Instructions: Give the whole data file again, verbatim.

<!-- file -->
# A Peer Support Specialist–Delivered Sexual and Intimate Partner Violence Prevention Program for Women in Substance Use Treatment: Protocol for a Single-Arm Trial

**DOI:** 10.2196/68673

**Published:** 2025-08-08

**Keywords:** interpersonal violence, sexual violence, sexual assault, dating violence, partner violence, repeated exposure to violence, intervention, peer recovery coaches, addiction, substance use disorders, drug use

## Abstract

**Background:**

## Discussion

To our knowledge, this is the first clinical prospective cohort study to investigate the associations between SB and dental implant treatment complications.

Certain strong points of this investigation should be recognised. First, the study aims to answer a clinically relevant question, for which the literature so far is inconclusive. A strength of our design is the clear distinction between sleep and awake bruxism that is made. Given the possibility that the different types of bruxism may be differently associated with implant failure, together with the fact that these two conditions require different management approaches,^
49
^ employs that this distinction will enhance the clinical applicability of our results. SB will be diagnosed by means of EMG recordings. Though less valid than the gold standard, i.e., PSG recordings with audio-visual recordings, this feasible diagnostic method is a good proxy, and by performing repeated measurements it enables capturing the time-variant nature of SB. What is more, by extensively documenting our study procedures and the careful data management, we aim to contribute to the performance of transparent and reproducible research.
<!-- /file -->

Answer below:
# A Peer Support Specialist–Delivered Sexual and Intimate Partner Violence Prevention Program for Women in Substance Use Treatment: Protocol for a Single-Arm Trial

**DOI:** 10.2196/68673

**Published:** 2025-08-08

**Keywords:** interpersonal violence, sexual violence, sexual assault, dating violence, partner violence, repeated exposure to violence, intervention, peer recovery coaches, addiction, substance use disorders, drug use

## Abstract

**Background:**

## Discussion

To our knowledge, this is the first clinical prospective cohort study to investigate the associations between SB and dental implant treatment complications.

Certain strong points of this investigation should be recognised. First, the study aims to answer a clinically relevant question, for which the literature so far is inconclusive. A strength of our design is the clear distinction between sleep and awake bruxism that is made. Given the possibility that the different types of bruxism may be differently associated with implant failure, together with the fact that these two conditions require different management approaches,^
49
^ employs that this distinction will enhance the clinical applicability of our results. SB will be diagnosed by means of EMG recordings. Though less valid than the gold standard, i.e., PSG recordings with audio-visual recordings, this feasible diagnostic method is a good proxy, and by performing repeated measurements it enables capturing the time-variant nature of SB. What is more, by extensively documenting our study procedures and the careful data management, we aim to contribute to the performance of transparent and reproducible research.